KAYE, SAMMY (13 March 1910-2 June 1987), well-known local and national bandleader, was born Samuel Zarnocay, Jr. in Lakewood, the son of Samuel and Mary Sukenik Zarnocay. He attended local schools, graduating from Rocky River High School in 1928. While in high school, he organized a band known as Sammy's Hot Peppers and played semi-profession baseball to earn extra money. By the time he enrolled in Ohio University, he had changed his name to "Kaye," and his band was known as "Kaye's Ohioans." He and his band played engagements at college and performed at the nickel-a-dance Roxy Ballroom in Lakewood during summer vacations. Although he earned a university degree, Kaye elected to stay in the music business. While playing at Cleveland's Cabin Club in the mid-1930s, he adopted the slogan, "Swing and Sway with Sammy Kaye," which described his smooth danceable music.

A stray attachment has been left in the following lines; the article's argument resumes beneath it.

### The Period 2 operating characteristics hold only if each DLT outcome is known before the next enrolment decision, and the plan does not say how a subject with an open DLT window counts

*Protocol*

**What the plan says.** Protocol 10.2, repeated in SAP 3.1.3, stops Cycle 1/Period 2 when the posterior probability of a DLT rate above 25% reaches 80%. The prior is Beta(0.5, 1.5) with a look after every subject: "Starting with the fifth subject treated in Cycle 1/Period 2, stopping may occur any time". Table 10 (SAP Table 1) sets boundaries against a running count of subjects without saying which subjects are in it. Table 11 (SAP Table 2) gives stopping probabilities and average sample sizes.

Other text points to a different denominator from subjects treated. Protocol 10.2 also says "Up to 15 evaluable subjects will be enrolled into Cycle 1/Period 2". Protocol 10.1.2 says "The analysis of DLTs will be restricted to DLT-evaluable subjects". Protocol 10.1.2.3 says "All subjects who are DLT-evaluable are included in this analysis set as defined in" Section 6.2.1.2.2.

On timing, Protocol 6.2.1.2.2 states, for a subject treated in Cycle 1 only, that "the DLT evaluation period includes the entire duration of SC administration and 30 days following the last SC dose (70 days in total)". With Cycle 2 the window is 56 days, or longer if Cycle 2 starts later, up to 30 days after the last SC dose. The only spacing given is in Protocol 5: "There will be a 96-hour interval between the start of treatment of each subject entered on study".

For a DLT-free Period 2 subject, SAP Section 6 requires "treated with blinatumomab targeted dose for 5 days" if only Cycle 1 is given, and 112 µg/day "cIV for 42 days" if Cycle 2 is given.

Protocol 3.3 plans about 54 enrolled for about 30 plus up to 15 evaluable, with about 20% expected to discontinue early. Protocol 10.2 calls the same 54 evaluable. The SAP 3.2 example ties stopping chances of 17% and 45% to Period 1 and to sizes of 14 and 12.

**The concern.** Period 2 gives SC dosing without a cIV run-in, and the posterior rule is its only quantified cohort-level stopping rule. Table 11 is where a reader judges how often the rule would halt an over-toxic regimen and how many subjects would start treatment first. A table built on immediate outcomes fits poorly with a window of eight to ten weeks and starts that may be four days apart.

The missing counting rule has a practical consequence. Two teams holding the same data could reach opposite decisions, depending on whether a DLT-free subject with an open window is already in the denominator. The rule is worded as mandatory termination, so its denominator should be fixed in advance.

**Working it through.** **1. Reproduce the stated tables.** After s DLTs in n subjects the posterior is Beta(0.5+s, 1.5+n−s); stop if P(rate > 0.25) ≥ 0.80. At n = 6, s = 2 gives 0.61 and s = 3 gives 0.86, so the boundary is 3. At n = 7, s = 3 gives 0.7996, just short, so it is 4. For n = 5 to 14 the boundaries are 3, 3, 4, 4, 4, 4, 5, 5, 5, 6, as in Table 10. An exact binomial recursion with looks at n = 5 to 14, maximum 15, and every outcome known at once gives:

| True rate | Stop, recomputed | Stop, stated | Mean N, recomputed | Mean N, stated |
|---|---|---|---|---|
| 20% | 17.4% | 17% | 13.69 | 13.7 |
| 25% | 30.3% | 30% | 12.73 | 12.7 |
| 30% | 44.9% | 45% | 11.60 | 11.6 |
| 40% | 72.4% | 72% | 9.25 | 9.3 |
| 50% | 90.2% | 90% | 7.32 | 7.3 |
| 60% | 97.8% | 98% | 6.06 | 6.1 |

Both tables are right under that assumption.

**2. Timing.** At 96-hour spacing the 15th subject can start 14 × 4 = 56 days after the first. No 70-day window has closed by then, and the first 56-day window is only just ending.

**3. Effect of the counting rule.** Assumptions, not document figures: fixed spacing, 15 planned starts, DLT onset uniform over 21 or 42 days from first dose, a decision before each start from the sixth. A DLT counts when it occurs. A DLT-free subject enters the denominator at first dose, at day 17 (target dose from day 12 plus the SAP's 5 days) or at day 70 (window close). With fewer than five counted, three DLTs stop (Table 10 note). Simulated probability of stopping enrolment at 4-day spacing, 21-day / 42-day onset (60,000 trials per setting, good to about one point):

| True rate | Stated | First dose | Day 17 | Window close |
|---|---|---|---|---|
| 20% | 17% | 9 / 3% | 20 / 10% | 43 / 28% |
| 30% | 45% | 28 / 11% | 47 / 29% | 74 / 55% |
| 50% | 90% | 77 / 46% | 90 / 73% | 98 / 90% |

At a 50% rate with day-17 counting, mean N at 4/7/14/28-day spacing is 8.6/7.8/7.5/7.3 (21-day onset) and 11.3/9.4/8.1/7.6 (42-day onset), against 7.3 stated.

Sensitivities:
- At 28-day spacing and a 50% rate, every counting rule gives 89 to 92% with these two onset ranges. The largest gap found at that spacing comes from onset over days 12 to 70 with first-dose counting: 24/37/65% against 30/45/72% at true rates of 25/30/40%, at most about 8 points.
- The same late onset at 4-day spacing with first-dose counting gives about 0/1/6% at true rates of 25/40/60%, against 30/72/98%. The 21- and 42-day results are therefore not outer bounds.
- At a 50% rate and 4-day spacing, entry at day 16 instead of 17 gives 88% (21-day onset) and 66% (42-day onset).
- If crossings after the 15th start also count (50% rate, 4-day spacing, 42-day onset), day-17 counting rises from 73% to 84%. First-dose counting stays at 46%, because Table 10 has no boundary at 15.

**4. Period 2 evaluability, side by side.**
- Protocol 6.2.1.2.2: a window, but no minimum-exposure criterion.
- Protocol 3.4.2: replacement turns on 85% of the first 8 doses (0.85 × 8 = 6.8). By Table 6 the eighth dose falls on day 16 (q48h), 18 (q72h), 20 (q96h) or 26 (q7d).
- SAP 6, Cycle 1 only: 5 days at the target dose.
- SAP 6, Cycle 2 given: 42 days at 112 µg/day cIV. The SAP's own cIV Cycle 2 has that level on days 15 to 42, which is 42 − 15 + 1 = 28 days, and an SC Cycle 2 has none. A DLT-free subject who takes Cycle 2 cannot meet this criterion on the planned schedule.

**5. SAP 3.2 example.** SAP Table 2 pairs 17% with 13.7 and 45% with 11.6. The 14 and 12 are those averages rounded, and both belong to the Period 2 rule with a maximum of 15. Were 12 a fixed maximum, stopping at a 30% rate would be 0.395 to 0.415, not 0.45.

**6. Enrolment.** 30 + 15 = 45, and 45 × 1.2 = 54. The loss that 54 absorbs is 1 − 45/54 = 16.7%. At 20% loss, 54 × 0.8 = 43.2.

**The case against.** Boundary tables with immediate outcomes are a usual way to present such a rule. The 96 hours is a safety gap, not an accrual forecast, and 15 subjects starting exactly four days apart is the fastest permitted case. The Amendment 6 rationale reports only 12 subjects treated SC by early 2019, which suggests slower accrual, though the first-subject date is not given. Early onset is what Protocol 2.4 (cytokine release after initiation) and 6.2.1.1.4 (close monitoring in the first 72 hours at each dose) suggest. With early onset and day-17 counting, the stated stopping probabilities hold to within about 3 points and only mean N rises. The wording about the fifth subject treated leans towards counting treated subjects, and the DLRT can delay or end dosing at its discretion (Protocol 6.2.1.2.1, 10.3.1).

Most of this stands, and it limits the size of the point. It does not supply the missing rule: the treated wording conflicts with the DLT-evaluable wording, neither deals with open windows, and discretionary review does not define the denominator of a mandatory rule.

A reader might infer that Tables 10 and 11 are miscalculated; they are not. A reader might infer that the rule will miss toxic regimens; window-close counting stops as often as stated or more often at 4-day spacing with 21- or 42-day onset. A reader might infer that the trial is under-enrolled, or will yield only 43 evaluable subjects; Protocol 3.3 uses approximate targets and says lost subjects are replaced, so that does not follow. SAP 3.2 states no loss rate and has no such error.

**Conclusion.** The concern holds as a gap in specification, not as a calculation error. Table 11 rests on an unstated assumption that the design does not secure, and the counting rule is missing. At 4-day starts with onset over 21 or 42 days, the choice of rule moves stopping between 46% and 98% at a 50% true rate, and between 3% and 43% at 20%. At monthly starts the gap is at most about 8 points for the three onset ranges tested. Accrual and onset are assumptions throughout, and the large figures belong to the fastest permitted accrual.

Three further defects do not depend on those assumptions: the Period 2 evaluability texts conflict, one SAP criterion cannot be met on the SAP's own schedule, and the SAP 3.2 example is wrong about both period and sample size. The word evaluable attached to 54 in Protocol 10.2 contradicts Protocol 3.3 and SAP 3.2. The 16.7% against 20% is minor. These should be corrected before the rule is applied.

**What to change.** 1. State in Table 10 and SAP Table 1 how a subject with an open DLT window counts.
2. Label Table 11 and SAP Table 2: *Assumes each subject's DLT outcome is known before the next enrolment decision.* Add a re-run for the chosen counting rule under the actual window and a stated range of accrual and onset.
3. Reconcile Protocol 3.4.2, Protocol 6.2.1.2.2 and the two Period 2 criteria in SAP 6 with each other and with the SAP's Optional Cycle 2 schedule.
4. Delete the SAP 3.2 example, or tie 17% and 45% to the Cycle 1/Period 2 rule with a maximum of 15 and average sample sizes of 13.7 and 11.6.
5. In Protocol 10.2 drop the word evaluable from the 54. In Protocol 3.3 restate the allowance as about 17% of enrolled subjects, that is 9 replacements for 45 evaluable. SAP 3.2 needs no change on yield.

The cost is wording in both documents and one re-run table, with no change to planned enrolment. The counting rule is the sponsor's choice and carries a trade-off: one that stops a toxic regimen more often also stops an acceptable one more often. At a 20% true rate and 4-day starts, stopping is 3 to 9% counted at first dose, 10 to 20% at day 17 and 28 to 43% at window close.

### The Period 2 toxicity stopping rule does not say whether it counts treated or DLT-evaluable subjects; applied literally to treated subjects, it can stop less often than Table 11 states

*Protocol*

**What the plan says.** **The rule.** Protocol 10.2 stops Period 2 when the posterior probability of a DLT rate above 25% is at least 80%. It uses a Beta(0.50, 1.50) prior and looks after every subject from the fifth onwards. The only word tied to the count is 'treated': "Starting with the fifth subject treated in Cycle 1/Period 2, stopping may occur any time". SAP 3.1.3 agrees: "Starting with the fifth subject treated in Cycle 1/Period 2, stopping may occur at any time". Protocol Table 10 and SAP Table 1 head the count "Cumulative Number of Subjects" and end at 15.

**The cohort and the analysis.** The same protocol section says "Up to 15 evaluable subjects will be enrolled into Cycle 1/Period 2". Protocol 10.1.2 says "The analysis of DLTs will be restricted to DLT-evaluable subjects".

Kaye, who played the clarinet and saxophone, took his band to New York in 1938, where he was featured on the NBC radio show "Sunday Serenade" for 12 years. Kaye's hits include "Remember Pearl Harbor," "Harbor Lights," and "It Isn't Fair." In the 1950s he hosted of several musical shows on network television. Although Kaye invested in publishing and other business ventures successfully, he and his band continued to play into the mid-1980s.

Kaye married Ruth Knox Elden in 1940. They divorced in 1956 and had no children. A resident of New York City, Kaye died in Ridgewood, N.J. and was buried here in Lakewood Park Cemetery.

Lamparski, Richard. Whatever Became of...? Ninth Series (1985).

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